US 20080148997 A1
An improved gypsum slurry that includes water, calcium sulfate hemihydrate, a naphthalene sulfonate dispersant and a modifier. The modifier is chemically configured to improve the efficacy of the naphthalene sulfonate dispersant. Preferred modifiers include cement, lime, slaked lime, soda ash, carbonates, silicates and phosphates.
1. A gypsum slurry comprising:
a naphthalene sulfonate dispersant; and
at least one modifier chemically configured to increase the efficacy of said naphthalene sulfonate dispersant.
2. The gypsum slurry of
3. The gypsum slurry of
4. The gypsum slurry of
5. The gypsum slurry of
6. The gypsum slurry of
7. The gypsum slurry of
8. A gypsum panel comprising
at least one facing material;
a gypsum core comprising the hydrated gypsum slurry of
9. The gypsum panel of
10. The gypsum panel of
11. The gypsum panel of
12. The gypsum panel of
13. The gypsum panel of
14. A method of making a gypsum slurry comprising a naphthalene sulfonate dispersant comprising:
selecting a modifier chemically configured to increase the efficacy of the naphthalene sulfonate dispersant;
combining the modifier, a naphthalene sulfonate dispersant, water and calcined gypsum to form a gypsum slurry.
15. The method of
16. The method of
This invention relates to improved gypsum products. More specifically, it relates to an improved gypsum slurry that is flowable at low water concentrations, with less expense compared to using naphthalene sulfonate dispersants alone.
Gypsum products are commonly used as building materials for many reasons, such as wallboard. Wallboard sheets are easily joined together to make continuous walls of any size and shape. They are easily patched and have fire and sound proofing properties. Decorative finishes, such as wallpaper or paint readily adhere to plaster or wallboard surfaces to allow for a large variety of decorating options.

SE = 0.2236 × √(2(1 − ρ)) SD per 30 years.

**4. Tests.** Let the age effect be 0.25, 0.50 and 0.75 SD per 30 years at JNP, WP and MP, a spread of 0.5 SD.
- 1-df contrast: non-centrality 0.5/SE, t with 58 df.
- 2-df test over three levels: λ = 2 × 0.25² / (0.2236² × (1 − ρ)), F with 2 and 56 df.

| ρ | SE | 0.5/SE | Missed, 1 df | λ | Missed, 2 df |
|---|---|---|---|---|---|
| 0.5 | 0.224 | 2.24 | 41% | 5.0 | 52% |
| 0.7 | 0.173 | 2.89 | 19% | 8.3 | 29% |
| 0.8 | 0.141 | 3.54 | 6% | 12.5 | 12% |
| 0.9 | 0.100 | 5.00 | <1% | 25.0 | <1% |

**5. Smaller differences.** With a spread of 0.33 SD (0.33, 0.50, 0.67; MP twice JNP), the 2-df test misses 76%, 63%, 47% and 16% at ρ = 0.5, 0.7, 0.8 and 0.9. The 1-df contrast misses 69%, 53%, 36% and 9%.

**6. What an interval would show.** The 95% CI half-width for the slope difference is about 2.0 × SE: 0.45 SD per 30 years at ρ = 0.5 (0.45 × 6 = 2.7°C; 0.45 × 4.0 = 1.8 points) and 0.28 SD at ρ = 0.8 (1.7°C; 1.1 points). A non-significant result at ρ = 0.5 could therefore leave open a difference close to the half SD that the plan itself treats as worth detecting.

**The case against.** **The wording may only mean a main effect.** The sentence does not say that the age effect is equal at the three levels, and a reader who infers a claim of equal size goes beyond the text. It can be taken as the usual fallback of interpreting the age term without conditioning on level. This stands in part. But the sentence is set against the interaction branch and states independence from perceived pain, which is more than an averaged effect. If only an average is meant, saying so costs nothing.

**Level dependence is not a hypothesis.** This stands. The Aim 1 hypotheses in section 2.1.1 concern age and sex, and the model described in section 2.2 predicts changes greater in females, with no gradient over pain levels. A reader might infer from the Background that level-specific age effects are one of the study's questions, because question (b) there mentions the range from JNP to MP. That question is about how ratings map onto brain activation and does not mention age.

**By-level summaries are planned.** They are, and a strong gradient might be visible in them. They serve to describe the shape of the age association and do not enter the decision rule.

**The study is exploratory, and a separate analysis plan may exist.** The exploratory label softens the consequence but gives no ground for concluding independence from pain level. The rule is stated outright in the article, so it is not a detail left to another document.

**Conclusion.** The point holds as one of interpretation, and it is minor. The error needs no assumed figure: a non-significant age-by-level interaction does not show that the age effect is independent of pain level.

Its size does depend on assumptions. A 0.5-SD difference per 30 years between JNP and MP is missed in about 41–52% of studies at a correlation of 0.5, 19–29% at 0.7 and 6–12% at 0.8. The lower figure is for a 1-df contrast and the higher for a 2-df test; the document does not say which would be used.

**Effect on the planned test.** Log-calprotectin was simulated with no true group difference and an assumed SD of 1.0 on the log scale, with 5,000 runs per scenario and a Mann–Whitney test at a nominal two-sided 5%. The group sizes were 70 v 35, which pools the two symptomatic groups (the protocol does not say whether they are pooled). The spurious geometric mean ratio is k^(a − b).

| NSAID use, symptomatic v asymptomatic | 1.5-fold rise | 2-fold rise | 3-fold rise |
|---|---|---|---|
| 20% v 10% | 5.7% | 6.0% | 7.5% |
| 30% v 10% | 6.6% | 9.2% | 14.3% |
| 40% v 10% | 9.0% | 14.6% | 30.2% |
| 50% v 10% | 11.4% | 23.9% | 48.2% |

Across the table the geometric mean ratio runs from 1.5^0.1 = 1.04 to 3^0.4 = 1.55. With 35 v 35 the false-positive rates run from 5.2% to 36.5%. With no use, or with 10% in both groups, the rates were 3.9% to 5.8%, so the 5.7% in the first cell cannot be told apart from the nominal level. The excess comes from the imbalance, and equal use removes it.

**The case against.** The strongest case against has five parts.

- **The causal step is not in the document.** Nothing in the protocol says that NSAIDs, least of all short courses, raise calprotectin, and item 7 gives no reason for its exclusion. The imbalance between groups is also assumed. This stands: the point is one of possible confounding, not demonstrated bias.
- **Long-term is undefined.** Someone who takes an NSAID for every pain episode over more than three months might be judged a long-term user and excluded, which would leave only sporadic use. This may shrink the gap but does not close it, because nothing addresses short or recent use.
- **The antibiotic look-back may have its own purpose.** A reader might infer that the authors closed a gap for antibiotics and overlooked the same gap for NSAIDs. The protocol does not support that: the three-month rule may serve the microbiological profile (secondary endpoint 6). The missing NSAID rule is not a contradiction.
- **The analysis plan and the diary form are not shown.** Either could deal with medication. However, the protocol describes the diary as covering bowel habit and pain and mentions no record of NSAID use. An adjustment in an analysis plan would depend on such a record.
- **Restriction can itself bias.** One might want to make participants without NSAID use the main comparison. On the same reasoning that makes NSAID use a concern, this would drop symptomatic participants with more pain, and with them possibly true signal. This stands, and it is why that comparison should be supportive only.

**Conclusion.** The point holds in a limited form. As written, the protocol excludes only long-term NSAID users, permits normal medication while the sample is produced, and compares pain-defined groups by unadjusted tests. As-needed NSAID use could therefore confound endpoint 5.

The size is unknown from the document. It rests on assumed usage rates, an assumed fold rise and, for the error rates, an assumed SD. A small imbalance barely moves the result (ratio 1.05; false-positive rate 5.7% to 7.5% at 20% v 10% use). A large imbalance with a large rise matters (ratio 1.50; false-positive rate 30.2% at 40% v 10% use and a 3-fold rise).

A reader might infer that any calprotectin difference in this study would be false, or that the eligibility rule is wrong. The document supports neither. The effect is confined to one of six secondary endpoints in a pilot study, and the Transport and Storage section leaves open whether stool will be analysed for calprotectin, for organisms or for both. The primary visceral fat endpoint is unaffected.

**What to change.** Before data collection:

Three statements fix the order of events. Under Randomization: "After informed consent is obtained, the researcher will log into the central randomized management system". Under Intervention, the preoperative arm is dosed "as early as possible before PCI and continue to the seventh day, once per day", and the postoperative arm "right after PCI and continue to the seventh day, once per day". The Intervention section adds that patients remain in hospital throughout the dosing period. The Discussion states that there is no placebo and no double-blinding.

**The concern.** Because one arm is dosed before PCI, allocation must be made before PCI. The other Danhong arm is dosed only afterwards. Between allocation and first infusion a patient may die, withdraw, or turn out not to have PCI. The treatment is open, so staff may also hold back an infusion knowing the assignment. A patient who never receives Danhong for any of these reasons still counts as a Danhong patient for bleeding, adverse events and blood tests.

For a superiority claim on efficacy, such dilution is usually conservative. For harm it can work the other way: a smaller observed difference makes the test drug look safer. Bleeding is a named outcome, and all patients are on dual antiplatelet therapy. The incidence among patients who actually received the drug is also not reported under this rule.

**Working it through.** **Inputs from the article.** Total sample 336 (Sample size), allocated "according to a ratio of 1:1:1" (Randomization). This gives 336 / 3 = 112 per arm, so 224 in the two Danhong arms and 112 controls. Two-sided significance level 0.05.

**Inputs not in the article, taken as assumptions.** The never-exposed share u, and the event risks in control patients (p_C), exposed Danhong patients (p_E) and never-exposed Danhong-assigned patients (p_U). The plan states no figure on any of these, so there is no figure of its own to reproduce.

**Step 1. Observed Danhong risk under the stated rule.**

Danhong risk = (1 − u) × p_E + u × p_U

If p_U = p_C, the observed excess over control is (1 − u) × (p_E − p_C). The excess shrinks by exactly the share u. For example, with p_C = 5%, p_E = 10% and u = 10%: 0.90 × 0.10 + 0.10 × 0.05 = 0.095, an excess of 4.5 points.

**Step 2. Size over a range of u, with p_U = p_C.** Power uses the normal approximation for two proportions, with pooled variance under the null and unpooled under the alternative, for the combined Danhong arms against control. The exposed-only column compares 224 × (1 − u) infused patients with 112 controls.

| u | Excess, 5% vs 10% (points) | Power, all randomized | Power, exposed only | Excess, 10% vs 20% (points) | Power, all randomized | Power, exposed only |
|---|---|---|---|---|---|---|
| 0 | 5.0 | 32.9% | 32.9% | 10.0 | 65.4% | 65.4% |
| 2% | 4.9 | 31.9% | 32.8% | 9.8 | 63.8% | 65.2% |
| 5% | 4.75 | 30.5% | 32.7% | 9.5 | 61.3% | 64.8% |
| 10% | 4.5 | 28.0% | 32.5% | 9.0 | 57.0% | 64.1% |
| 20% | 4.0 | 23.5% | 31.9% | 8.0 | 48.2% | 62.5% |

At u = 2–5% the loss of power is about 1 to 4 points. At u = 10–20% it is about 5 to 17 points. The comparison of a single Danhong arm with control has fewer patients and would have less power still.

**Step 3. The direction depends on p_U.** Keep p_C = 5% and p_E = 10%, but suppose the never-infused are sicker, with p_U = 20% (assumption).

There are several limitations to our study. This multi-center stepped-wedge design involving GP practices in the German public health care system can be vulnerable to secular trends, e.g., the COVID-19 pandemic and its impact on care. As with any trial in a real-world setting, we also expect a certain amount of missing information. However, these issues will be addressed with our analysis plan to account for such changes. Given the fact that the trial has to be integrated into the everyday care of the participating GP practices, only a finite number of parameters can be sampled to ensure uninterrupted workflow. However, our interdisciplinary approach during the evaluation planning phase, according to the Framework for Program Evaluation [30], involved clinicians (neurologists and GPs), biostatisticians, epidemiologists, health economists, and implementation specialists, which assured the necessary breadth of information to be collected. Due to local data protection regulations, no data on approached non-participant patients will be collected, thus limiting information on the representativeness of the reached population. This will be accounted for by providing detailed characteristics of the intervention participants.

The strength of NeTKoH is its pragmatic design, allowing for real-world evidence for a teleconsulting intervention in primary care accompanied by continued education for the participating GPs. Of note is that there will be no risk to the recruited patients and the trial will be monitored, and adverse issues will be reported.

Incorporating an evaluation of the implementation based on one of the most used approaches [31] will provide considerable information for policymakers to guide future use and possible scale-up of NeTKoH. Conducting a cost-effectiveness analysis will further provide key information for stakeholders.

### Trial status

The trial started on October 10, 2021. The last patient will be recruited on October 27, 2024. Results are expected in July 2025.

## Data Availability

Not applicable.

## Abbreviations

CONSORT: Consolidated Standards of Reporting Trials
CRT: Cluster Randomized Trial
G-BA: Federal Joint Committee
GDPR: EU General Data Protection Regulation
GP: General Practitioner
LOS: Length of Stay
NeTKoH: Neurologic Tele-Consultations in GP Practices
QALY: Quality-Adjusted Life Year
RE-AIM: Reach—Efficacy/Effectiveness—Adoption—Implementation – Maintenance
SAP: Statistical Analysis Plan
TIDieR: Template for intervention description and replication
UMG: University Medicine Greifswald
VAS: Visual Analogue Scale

The strength of gypsum products made from full density slurries is inversely proportional to the amount of water used in their manufacture. Some of the water that is added to the gypsum slurry is used to hydrate the calcined gypsum, also known as calcium sulfate hemihydrate, to form an interlocking matrix of calcium sulfate dihydrate crystals. Excess water evaporates or is driven off in a kiln, leaving voids in the matrix once occupied by the water. Where large amounts of water were used to fluidize the gypsum slurry, more and larger voids remain in the product when it is completely dry. These voids decrease the product density and strength in the finished product. In the wallboard manufacturing process, a foam slurry is also added to the stucco slurry to achieve a desired wallboard weight.
Attempts have been made to reduce the amount of water used to make a fluid slurry using dispersants. Naphthalene Sulfonate dispersants are very effective at lowering the amount of water used in wallboard manufacturing process. There are disadvantages known to be associated with use of large doses of dispersants to achieve a high range of water reduction since these materials are relatively expensive. The high price of this component can overcome the narrow margins afforded these products in a highly competitive marketplace.
Lime has been used in plaster to improve its workability. It gives the plaster a good “feel”, imparting a smoothness and plasticity that makes it easy to trowel. Since it is alkaline, lime acts to make some retarders more efficient, increasing the open time of the plaster. Finally, the lime present in the plaster oxidizes over time to form calcium carbonate, giving the surface a hardness beyond that obtainable with plaster alone.
U.S. Pat. No. 5,718,759 teaches the addition of silicates to mixtures of beta-calcined gypsum and cement. In the examples, lignosulfates or naphthalene sulfonates are used as water-reducing agents. The addition of pozzolanic materials, including silicates, is credited with-reducing expansion due to the formation of ettringite. The composition is suggested for use in building materials, such as backer boards, floor underlayments, road patching materials, fire-stopping materials and fiberboard.
Luongo, in U.S. Pat. No. 6,391,958, teaches a novel wallboard composition combining gypsum with sodium silicates and a synthetic, cross-linking binder. Vinyl acetate polymers were the preferred cross-linking binder. The addition of sodium silicates reduces the amount of calcined gypsum that is needed to make a given number of panels. The weight of the building panel is reduced, making it easier for workers to move the panels before and during installations.